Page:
Another image observation apparatus according to the present-invention has an image forming device and an ocular optical system having an action by which an image formed by the image forming device is led to an eyeball of an observer. The ocular optical system includes at least a prism member. The prism member has at least four optical surfaces having a transmitting or reflecting optical action. The space surrounded by the at least four optical surfaces is filled with a single medium having a refractive index (n) larger than 1 (n>1). The at least four optical surfaces include a first surface, a second surface, a third surface, and a fourth surface. The first surface has both a transmitting action and a reflecting action and is disposed on a side of the prism member that is closer to the observer's eyeball. The second surface has a reflecting action and is disposed to face the first surface across the medium. The second surface is at least decentered or tilted with respect to the observer's visual axis. The third surface has a reflecting action and is disposed to face the first surface across the medium at a position substantially adjacent to the second surface. The fourth surface is disposed such that one end thereof is substantially adjacent to the first surface, and the other end thereof is substantially close to the third surface. At least the third surface has a totally reflecting action. The first surface, the single medium and the third surface are arranged to have an external scene observation action by which an external scene can be observed through the first surface, the single medium and the third surface.

Still another image observation apparatus according to the-present invention has an image forming device and an ocular optical system having an action by which an image formed by the image forming device is led to an eyeball of an observer. The ocular optical system includes at least a prism member. The prism member has at least four optical surfaces having a transmitting or reflecting optical action. The space surrounded by the at least four surfaces is filled with a single medium having a refractive index (n) larger than 1 (n>1). The at least four optical surfaces include a first surface, a second surface, a third surface, and a fourth surface. The first surface has both a transmitting action and a reflecting action and is disposed on a side of the prism member that is closer to the observer's eyeball. The second surface has a reflecting action and is disposed to face the first surface across the medium. The second surface is at least decentered or tilted with respect to the observer's visual axis. The third surface has a reflecting action and is disposed to face the first surface across the medium at a position substantially adjacent to the second surface. The fourth surface is disposed such that one end thereof is substantially adjacent to the first surface, and the other end thereof is substantially close to the third surface. At least the second or third surface has a totally reflecting action. In addition, a line-of-sight detecting device for detecting an observer's line of sight is disposed near a totally reflecting region of the second or third surface that has a totally reflecting action.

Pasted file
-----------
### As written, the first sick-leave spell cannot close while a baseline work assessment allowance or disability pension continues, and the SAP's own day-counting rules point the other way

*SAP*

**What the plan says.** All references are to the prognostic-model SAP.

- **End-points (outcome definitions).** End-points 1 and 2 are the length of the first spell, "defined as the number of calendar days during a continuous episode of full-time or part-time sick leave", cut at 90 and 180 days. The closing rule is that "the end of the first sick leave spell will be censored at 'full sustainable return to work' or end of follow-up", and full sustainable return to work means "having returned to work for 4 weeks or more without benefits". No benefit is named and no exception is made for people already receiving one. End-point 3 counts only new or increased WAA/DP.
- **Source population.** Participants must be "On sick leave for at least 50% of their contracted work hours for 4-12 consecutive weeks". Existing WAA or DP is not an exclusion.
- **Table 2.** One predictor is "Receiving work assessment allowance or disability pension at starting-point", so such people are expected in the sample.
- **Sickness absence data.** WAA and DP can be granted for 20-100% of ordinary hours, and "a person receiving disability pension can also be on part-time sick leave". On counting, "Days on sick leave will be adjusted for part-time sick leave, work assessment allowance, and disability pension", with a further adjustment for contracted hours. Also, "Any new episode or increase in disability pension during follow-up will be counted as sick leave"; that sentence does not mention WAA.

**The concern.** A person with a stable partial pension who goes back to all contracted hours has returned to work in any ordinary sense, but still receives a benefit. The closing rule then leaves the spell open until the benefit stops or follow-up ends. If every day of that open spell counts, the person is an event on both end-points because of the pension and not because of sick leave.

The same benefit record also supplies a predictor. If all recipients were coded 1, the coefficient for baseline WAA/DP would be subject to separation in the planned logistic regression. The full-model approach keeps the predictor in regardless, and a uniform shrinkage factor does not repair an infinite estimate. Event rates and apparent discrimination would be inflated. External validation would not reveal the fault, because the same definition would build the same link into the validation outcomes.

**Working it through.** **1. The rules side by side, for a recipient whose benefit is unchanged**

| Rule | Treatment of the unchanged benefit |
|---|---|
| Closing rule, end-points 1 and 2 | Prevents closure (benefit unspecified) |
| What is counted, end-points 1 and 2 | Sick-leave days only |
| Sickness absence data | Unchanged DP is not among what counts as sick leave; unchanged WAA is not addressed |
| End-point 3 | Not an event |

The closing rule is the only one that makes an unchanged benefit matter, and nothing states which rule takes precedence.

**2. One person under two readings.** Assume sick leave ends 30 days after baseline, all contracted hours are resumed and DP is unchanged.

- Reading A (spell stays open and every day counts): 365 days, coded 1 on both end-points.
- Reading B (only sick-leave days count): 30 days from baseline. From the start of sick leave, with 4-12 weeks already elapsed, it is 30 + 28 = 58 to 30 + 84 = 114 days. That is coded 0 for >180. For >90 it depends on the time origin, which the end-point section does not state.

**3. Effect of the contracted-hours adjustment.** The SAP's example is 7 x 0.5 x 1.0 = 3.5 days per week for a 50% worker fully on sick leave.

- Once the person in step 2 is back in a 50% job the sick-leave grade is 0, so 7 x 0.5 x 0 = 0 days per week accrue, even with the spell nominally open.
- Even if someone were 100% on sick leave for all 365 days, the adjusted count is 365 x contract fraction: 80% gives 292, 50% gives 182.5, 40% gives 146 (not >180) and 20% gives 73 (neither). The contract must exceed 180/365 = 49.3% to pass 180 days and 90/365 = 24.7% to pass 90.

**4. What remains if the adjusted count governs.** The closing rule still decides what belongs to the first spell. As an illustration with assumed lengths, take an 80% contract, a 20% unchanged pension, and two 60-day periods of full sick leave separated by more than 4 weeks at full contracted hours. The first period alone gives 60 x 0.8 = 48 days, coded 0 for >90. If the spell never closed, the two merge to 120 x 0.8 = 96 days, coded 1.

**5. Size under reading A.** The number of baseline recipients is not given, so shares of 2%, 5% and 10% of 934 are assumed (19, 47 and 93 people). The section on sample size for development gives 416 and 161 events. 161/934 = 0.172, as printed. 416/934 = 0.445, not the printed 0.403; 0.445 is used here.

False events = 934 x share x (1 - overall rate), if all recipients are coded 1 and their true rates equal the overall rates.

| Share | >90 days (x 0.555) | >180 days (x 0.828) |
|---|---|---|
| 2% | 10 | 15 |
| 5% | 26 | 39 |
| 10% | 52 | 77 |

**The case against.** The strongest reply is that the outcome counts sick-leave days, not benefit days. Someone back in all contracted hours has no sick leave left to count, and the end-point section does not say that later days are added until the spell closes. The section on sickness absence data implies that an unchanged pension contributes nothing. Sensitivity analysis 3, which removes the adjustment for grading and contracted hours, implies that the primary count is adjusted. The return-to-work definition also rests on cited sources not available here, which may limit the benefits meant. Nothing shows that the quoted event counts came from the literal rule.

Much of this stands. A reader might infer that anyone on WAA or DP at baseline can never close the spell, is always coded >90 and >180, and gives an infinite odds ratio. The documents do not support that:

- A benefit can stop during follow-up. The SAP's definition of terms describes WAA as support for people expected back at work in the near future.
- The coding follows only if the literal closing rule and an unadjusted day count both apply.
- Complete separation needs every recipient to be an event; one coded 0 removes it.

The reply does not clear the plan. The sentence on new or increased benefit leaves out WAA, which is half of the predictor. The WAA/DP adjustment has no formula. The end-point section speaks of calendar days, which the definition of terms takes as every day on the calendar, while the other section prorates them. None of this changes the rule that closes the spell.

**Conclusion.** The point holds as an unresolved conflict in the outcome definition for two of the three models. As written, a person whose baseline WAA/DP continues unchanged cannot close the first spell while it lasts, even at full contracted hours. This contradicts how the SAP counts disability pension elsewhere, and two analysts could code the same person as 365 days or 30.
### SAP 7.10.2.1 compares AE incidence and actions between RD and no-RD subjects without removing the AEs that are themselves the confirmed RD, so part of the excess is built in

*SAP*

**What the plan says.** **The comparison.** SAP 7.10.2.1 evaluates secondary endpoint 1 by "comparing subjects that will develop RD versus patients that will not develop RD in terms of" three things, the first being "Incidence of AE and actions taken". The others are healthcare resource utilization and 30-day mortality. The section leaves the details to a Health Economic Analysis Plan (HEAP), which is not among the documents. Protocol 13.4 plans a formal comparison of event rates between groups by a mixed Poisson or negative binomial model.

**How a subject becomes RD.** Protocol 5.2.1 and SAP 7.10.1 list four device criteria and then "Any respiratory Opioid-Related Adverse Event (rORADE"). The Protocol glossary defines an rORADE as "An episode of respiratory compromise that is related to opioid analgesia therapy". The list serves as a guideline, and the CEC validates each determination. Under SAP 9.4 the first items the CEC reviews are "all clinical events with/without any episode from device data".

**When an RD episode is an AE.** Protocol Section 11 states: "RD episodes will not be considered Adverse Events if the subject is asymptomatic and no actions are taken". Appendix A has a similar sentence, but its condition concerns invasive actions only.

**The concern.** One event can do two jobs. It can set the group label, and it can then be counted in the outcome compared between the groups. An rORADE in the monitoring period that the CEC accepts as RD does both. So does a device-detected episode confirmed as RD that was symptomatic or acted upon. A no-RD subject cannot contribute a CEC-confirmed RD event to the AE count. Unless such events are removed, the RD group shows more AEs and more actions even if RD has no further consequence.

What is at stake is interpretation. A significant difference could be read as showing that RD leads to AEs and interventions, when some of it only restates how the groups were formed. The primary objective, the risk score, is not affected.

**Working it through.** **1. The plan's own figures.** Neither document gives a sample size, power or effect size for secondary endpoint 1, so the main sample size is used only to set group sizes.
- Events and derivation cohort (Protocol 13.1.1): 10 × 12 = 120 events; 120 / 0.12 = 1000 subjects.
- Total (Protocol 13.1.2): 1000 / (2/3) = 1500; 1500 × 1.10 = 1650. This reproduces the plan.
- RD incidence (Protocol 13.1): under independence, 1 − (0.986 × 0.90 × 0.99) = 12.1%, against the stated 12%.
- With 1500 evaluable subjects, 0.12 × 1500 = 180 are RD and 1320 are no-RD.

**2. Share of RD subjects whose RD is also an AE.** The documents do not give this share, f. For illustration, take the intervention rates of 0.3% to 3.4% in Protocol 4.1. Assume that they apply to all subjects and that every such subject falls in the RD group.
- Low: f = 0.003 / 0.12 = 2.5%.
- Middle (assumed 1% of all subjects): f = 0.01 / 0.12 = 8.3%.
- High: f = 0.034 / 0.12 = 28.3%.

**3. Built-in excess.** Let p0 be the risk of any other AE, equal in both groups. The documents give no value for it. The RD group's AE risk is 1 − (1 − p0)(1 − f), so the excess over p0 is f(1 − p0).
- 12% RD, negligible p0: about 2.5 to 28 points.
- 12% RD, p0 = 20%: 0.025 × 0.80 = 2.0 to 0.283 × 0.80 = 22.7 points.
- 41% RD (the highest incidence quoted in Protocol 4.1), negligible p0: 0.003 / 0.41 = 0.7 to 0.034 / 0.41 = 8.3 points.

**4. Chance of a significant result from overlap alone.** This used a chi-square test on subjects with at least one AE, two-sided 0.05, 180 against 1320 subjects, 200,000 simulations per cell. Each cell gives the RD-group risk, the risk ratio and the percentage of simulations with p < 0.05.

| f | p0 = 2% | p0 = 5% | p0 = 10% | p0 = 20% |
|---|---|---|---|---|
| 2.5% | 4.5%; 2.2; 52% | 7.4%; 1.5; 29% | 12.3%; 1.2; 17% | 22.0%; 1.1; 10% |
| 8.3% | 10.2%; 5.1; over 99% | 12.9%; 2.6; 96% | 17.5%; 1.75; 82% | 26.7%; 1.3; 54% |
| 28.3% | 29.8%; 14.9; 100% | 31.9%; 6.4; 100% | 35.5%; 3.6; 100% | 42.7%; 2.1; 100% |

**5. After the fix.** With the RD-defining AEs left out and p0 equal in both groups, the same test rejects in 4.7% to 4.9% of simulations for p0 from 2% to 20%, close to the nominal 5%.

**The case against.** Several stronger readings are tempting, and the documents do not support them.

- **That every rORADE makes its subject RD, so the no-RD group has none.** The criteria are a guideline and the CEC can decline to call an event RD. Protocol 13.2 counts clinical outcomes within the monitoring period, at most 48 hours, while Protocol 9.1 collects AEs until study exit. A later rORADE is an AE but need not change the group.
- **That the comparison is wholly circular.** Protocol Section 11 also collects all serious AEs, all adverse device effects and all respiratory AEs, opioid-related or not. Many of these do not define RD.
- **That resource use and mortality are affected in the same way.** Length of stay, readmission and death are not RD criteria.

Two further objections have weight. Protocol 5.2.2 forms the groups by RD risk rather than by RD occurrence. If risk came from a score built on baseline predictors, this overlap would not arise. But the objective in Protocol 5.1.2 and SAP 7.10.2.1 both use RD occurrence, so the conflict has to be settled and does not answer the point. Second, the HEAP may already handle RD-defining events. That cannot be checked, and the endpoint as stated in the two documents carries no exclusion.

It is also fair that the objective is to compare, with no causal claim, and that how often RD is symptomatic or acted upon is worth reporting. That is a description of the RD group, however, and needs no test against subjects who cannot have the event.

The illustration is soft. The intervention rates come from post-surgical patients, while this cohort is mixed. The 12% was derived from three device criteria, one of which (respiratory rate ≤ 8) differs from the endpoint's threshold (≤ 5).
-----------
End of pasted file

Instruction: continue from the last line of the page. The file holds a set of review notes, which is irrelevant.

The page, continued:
An image display apparatus according to the present invention has an image display device and an ocular optical system for leading an image formed by the image display device to an eyeball of an observer such that the image can be observed as a virtual image. The ocular optical system includes a decentered prism in which a space formed by at least two surfaces is filled with a medium having a refractive index larger than 1. The at least two surfaces include a first surface positioned immediately in front of the observer's eyeball, and a second surface which is a reflecting surface facing the first surface. At least one of the at least two surfaces is a curved surface decentered or tilted with respect to the observer's visual axis. The ocular optical system further includes an aberration correcting device disposed outside the second surface to correct aberrations due to decentration produced by the first and second surfaces with respect to light from an external scene.